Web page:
Last weekend was the annual legislative conference of the Congressional Black Caucus Foundation, which loosely translates from wonk to Waka Flocka's "It's party, it's a party, it's a party, it's a par-tey!"
The real payoff of living in an industry town and not being in said industry is getting to show up as a plus one to a fancy pants event and not have to pretend to network, which is like a residency requirement for everyone who lives in Washington -- the Hollywood of former high school class presidents.
So instead of getting roped into semi-circles of convos about Mitt's latest gaffe, somehow my boyfriend and I kept talking about how much I cook and clean. I know? Weird, right?
At one point an acquaintance even said to him, "Hey, I see you on the train every morning," then turned to me and said, "I never see you." We all had a big laugh. Ha ha ha, Helena's a bum.
True, I don't work-work. I don't get up and join the rat race unless you count the army of Maclaren moms pushing their speed machines through the neighborhood whilst I drag Miles from bush to bush. But, obvs, I do have a career that I find fulfilling -- and all that Oprah stuff -- on most days.
Still, strangers were fascinated by the idea that I 1) spend most of my time in our house and 2) utilize my recess time to not live in filth and to feed myself and my significant other. I am, for all intents and purposes, painted as something of a housewife although I am neither married nor particularly wife-ish. And that image, however inaccurate, was met with either giggles or gasps. At one point I was low-key embarrassed. I wanted to whisper, "Stop telling everyone how good I cook and let's talk about my book or something." But that would've been silly.
Another friend in from out of town for the weekend's festivities joked that she couldn't let my boyfriend around her fiance, lest he brainwash him with tales of my coq au vin and handiness with the Swiffer. It's enough to make a woman feel radioactive.
Never once would I actually consider being a "housewife" or a "stay at home mom" -- only because both terms seem derogatory. Wait, hear me out. You're talking about the daughter of lesbian whose bedtime stories could go from Alice Walker to Dr. Seuss to Angela Davis. I got GI Joes for Christmas when Barbies were clearly on my list. My grandmother raised six children while working as many jobs. The question, "Are Men Necessary?" wasn't anything but rhetorical in my house. Being an i-n-d-e-p-e-n-d-e-n-t woman was never an option. I think it's more than just a safety net passed down among African American women. It's a shield handed down from feminist movement to feminist movement.
Which is why I'm sort of mesmerized by how Michelle Obama has been able to remix the idea of being the female primary care giver on its head with the whole "mom-in-chief" thing.
In his book, "The Audacity of Hope", President Obama writes about his wife's struggle with the "two visions of herself."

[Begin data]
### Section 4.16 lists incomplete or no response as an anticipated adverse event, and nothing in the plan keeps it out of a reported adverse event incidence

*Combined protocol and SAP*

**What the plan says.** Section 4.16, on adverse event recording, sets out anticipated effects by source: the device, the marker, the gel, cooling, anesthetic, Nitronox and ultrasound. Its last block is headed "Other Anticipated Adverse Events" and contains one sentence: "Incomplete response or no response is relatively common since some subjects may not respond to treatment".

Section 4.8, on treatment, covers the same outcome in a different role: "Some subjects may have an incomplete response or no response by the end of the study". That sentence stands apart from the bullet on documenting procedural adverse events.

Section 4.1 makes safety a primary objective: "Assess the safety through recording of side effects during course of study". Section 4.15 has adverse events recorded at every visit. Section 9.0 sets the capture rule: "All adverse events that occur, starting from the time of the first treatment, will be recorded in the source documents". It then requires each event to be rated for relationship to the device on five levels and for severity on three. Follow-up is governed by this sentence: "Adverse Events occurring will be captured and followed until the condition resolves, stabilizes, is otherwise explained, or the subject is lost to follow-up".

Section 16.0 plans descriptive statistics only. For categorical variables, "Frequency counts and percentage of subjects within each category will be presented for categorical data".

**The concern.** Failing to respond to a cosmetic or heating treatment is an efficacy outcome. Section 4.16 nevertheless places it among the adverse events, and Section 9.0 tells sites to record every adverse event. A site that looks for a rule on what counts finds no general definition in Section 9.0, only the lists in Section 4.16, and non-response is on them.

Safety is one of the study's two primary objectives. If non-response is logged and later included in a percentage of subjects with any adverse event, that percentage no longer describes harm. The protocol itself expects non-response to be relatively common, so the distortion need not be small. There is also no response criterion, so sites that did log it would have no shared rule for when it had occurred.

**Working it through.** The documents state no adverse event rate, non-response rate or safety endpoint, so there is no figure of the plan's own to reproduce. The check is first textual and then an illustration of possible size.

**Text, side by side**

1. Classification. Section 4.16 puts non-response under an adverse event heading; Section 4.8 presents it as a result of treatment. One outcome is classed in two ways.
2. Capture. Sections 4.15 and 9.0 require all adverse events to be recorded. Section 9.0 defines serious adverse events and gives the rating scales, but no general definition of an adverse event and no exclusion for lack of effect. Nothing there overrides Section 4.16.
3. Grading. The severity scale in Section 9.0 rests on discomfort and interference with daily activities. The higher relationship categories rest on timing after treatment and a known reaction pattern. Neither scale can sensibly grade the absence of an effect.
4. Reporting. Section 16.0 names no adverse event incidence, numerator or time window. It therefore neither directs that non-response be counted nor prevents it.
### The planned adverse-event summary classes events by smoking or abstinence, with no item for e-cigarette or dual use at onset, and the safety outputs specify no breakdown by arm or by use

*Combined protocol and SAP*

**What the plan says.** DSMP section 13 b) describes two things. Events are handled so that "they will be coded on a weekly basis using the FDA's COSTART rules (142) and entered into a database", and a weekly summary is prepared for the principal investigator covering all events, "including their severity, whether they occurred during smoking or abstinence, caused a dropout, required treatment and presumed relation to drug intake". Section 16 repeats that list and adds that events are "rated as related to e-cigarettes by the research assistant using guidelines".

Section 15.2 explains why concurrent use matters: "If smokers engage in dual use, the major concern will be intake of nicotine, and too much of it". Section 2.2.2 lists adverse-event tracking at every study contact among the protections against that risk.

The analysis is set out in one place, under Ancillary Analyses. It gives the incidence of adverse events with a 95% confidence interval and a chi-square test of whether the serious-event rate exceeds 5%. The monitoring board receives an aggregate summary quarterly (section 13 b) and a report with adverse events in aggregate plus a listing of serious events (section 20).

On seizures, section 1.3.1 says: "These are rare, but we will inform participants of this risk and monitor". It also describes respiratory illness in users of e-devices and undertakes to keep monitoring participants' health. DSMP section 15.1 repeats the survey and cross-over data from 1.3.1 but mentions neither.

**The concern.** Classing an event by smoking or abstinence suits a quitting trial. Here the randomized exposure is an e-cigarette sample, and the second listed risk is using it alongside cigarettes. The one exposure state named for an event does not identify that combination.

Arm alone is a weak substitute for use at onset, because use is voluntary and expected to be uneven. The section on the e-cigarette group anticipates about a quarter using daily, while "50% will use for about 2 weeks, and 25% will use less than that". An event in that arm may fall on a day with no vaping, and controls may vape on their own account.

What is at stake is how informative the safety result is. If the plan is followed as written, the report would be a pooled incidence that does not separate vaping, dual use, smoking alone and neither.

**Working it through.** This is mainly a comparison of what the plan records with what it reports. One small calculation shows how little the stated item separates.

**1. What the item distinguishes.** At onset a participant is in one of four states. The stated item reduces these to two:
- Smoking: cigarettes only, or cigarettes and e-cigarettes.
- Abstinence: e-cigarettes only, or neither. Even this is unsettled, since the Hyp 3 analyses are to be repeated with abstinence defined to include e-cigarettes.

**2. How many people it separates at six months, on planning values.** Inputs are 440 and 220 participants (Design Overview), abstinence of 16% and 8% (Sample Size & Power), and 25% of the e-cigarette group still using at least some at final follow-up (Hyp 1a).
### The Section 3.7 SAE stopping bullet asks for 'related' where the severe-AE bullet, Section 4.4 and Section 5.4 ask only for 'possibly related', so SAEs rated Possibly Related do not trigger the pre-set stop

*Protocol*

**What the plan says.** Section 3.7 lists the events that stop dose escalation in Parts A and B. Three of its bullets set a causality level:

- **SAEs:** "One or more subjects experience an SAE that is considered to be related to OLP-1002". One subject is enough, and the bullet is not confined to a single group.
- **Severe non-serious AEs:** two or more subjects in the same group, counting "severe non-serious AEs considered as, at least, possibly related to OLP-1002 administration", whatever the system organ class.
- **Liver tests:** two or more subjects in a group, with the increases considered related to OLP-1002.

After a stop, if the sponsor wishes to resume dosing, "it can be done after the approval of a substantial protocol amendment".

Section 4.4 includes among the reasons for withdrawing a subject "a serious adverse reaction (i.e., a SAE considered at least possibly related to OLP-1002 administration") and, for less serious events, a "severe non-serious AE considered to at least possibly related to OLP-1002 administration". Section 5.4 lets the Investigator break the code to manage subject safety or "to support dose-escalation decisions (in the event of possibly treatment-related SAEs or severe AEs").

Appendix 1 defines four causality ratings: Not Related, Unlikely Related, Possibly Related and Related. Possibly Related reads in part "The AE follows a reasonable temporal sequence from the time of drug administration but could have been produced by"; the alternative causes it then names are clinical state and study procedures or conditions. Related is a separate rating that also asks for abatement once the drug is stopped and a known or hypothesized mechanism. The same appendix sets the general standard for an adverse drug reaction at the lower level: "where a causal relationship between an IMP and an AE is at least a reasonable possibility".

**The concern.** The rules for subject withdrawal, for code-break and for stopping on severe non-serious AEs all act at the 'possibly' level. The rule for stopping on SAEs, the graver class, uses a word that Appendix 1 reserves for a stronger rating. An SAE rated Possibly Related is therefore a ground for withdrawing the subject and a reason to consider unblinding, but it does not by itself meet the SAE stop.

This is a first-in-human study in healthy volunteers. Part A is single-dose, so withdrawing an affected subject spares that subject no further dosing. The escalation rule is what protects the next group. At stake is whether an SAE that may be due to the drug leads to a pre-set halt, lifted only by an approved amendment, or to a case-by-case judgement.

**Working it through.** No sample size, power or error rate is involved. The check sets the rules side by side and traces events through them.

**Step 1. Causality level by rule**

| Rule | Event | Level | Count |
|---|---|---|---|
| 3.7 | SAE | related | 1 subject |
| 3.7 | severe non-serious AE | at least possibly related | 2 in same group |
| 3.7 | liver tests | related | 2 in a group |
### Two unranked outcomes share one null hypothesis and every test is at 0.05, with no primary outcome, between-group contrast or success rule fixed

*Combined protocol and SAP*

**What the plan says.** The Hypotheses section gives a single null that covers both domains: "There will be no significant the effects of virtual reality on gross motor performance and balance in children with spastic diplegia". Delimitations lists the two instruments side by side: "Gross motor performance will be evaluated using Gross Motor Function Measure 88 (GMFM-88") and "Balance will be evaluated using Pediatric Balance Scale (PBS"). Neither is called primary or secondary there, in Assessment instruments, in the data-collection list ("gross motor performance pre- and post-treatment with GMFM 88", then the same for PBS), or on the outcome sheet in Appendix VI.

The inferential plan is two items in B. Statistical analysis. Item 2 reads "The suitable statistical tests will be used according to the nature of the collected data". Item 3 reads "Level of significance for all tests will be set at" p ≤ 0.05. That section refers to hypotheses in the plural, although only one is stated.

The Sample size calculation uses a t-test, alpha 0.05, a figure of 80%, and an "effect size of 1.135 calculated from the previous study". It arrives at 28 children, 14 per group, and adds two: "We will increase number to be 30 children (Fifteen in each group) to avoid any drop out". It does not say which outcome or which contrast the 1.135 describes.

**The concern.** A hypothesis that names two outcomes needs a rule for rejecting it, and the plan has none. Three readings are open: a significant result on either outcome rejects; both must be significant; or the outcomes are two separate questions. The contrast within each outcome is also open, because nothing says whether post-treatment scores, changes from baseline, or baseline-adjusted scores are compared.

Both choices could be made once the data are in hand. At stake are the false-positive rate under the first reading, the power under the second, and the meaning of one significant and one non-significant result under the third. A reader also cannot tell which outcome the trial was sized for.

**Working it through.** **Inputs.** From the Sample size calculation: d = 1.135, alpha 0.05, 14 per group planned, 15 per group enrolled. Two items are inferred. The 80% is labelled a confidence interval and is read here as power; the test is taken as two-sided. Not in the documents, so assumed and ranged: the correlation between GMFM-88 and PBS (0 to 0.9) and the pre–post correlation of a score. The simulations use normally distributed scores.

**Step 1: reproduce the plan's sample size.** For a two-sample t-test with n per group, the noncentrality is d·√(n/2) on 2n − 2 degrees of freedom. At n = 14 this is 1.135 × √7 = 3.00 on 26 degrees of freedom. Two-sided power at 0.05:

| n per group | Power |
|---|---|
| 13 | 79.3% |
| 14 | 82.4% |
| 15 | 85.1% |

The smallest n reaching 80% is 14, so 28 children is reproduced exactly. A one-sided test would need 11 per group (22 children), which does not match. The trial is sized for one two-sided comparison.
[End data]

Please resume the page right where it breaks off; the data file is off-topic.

“The desire to be the woman her mother had been, solid, dependable, making a home and always there for her kids, and the desire to excel in her profession, to make her mark on the world and realize all those plans she’d had on the very first day that we met." Sounds familiar to me -- minus the kids part.
After the First Lady's big speech at the DNC a ton of "disappointed" feminists headed, "straight to Twitter to sigh about how a woman as accomplished as Michelle Obama still has to identify as a mom first in order to avoid offending the easily emasculated," according to an article in the American Prospect that defended Michelle's chosen public narrative because she, in fact, chose it.
During the Obamas appearance on "The View" Tuesday, Barbara Walters asked whether or not Michelle would ever run for office one day and the president answered for her, claiming that his wife didn't have "the temperament" for the job. Michelle agreed. "It takes a lot of patience to be the president of the United States, and I'm not that patient."
Would I want Michelle to run for office? Duh. But do I expect her to? No. She's not Hillary Clinton, the first un-First Lady, the one who famously wanted to be her husband's chief of staff once they moved into the White House. Michelle, who's championed healthy eating and supporting military families, wants none of that Washington officialness. Isn't that feminism? Choice? And the fact that both Michelle and Barack Obama recognize her current chosen role in their family structure is pretty ground breaking. Yes, she could be president, but she doesn't want to be.
I asked Twitter recently if Michelle's "mom-in-chief" rallying cry makes staying at home look any more desirable (for those who can afford it, obvs). Of course she isn't a stay-at-home mom in the strictest traditional sense (she has a staff and a national agenda) but what tradition are we talking here? 50s, 70s, 90s? Most women said they didn't consider her a SAHM, what with her degrees and resume. So is barefoot and pregnant with a 9th-grade reading level the pre-req to hustling a household now? Sounds sort of sexist to me. Either way I predict mom-in-chief will be the new black and it might look good on more feminists than Birkenstocks (see what I did there with the crazy stereotypes that do no one any good?).
I got books instead of baby dolls for presents as a kid because my mom was trying to "re-educate" me at home, and now 20 years later, I get embarrassed at parties when someone suggests I play all day. That probably says a lot more about my own indoctrination than it does theirs.